How much will it cost for Goldman Sachs to extricate itself from a mistake?
The Wall Street bank, long known for catering to big-name corporations and wealthy clients, on Tuesday revealed the latest fallout from its half-decade-long effort to expand into loans and savings products for the less wealthy set. Goldman said it had sold off some of those down-market loans and conceded defeat on others, to the tune of nearly $500 million in losses.
Even for a lender as large as Goldman, that’s no small sum. The bank made $3.2 billion in the first quarter — beating investor expectations and mostly sidestepping the recent deposit runs that roiled its smaller peers — but it would have been far more without those losses. The firm’s stock was down 3 percent in premarket trading after the release of the results.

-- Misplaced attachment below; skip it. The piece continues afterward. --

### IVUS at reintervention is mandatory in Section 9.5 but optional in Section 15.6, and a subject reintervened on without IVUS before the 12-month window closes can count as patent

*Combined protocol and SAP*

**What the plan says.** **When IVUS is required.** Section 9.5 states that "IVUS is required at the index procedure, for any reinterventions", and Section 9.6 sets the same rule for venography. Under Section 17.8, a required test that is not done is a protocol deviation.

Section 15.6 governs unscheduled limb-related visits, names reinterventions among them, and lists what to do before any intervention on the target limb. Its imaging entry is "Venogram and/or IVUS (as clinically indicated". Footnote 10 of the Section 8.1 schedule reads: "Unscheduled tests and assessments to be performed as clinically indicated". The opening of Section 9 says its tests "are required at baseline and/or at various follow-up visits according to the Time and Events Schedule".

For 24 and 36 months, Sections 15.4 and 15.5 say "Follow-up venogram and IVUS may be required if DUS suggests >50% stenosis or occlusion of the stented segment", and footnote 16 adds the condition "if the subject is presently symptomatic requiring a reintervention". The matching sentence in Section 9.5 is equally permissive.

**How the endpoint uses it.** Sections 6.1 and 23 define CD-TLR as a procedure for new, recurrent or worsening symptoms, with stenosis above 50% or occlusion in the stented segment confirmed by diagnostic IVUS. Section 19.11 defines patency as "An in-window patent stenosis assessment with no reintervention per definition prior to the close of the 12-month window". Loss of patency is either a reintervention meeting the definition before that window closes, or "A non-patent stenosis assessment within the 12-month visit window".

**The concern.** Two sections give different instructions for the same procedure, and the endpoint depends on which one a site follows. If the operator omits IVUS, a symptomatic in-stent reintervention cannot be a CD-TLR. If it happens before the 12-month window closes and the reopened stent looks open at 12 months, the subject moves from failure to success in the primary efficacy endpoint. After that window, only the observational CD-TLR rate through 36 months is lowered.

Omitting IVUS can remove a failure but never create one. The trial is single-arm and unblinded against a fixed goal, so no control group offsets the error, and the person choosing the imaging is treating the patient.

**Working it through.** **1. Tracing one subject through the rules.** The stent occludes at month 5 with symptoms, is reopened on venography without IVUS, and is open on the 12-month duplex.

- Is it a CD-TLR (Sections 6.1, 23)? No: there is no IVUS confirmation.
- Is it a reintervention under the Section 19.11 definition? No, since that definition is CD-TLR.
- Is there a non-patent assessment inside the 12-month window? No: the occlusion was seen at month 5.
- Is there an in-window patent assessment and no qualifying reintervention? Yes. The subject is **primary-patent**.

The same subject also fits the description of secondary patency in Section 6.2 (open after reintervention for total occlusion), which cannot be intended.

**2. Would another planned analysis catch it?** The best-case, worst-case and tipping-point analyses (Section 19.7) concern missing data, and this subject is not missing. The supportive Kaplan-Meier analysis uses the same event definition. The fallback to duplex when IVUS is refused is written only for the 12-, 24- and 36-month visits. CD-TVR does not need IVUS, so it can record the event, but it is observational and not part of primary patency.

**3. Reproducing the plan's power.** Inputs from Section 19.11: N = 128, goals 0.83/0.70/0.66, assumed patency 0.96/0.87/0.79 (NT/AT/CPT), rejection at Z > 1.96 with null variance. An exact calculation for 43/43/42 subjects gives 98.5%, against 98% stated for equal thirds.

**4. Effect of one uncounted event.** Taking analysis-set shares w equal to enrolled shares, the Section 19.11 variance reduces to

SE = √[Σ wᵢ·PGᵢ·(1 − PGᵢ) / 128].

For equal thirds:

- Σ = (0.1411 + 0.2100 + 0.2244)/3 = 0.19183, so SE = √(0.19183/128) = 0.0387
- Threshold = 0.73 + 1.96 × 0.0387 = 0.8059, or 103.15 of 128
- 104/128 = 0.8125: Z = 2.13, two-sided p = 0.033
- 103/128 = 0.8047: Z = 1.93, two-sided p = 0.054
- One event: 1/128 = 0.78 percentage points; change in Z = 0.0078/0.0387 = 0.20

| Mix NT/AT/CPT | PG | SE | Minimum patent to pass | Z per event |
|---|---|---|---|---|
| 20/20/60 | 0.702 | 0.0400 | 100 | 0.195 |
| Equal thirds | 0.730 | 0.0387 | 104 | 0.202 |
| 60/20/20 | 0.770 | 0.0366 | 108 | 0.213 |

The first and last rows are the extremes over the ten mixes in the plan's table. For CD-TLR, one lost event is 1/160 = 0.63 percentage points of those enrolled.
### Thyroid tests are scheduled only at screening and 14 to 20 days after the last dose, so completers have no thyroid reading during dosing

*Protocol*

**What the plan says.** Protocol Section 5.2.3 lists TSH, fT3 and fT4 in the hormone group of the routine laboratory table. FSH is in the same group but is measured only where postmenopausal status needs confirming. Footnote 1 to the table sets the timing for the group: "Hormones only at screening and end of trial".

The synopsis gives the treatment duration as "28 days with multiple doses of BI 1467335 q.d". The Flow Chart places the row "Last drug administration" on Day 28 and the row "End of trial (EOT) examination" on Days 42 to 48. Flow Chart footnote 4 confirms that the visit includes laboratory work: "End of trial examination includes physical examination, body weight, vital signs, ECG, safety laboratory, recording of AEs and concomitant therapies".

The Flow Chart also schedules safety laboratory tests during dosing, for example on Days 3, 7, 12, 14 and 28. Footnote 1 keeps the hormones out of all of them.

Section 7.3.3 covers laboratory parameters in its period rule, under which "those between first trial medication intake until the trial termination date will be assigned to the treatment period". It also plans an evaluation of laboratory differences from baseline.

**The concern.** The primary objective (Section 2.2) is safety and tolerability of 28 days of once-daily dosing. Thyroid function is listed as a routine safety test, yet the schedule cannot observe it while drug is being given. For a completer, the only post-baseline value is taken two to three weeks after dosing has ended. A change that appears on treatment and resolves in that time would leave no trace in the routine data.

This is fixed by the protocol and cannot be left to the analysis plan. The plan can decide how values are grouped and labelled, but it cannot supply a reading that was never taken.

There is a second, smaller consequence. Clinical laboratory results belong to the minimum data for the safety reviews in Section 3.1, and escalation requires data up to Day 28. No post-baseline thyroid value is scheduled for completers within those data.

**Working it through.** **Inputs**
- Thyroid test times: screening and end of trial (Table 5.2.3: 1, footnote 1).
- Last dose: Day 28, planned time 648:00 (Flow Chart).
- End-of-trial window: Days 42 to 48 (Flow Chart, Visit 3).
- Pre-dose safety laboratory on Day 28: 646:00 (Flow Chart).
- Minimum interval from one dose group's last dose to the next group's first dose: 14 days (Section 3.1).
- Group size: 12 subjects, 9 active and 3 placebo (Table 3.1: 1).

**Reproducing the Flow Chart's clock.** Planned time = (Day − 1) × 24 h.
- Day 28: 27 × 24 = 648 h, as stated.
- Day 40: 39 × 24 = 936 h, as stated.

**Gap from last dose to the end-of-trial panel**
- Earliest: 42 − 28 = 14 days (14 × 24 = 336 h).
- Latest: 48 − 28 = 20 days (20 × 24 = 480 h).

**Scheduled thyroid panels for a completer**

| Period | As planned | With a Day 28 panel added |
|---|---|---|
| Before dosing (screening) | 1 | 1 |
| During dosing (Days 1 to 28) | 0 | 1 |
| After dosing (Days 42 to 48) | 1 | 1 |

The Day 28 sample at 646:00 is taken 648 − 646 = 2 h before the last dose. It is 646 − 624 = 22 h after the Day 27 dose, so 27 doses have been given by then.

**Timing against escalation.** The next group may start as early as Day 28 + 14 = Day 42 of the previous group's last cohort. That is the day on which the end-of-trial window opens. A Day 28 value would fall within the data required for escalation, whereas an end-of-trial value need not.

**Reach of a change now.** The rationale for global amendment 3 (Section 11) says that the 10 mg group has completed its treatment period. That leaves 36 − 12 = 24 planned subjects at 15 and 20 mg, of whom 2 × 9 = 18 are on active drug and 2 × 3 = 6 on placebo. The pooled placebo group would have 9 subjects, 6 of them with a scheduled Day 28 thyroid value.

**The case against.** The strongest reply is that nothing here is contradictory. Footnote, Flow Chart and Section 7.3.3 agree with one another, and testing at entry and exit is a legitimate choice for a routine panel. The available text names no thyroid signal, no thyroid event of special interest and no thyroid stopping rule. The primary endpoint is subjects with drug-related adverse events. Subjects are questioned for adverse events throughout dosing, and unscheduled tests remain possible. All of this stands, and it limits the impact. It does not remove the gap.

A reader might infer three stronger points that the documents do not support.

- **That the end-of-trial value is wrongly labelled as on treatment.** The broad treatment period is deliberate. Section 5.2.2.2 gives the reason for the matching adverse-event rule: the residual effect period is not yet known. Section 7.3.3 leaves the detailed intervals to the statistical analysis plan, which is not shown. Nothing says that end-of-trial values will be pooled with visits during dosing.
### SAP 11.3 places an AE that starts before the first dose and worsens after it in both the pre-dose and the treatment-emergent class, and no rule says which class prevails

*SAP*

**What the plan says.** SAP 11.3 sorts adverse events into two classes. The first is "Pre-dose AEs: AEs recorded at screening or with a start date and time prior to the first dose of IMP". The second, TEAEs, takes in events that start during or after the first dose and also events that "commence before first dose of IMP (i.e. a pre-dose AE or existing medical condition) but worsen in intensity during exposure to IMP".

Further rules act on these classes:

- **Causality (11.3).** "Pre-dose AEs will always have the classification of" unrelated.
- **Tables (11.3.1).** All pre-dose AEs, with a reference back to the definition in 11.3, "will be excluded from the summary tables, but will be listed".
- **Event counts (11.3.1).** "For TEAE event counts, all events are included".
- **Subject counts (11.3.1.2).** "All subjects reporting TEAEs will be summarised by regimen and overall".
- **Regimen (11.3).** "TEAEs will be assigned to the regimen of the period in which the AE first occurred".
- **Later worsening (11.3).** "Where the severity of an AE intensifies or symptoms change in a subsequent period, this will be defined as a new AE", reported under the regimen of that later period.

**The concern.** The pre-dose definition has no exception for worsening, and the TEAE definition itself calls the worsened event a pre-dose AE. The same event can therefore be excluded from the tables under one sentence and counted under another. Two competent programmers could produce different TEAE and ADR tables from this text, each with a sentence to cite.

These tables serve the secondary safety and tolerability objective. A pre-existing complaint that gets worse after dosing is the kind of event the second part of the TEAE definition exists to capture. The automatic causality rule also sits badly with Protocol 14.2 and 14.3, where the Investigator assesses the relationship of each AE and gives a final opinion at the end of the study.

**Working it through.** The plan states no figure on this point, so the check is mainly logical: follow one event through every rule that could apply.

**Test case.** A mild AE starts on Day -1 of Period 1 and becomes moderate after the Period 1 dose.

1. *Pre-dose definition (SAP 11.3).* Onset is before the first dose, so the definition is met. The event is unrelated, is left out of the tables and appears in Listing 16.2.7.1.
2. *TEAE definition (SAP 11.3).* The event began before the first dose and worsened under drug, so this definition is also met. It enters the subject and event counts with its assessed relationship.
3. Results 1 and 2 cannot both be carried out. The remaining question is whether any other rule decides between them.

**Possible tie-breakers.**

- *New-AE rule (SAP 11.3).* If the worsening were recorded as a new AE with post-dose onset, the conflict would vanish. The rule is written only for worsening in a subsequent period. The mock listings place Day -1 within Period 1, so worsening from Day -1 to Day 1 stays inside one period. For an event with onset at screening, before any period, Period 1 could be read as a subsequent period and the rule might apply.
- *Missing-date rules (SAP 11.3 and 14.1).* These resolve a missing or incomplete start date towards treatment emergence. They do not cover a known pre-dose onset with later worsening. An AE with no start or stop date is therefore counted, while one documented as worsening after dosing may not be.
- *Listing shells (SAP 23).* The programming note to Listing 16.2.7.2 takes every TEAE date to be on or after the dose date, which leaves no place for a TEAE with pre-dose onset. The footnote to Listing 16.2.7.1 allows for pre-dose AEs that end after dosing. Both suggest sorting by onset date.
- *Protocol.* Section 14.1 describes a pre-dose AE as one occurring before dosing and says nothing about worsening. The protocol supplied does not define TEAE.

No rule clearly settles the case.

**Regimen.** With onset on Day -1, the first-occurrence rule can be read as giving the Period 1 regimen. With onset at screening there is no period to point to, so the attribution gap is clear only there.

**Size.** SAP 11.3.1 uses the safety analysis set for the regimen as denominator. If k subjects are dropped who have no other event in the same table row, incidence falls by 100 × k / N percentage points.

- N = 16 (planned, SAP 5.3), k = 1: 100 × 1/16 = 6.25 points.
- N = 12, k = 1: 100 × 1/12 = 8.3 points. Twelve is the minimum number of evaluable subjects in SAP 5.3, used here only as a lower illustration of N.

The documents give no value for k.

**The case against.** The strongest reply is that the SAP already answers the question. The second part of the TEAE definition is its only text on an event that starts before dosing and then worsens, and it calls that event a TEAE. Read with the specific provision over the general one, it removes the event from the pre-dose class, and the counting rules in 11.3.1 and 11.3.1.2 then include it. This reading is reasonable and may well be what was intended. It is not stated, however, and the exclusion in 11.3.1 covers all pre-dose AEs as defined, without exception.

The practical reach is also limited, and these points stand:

The consumer banking arm, named Marcus after the bank’s founder, was started under Goldman’s previous chief executive, Lloyd C. Blankfein, and expanded under its current leader, David M. Solomon. Mr. Solomon has made little secret of his desire to get out of the business, and tipped earlier this year that the bank was looking to sell the unit, among other options. That Goldman is still holding on to part of the portfolio, however, is an indication that a complete exit did not come quickly.
Banks that make consumer loans, particularly smaller and regional lenders, have been under pressure since last month’s collapse of Silicon Valley Bank and Signature Bank. As an investment bank and corporate adviser, Goldman is mostly shielded from those pressures.
“The events of the first quarter acted as another real-life stress test, demonstrating the resilience of Goldman Sachs and the nation’s largest financial institutions,” Mr. Solomon said in a statement.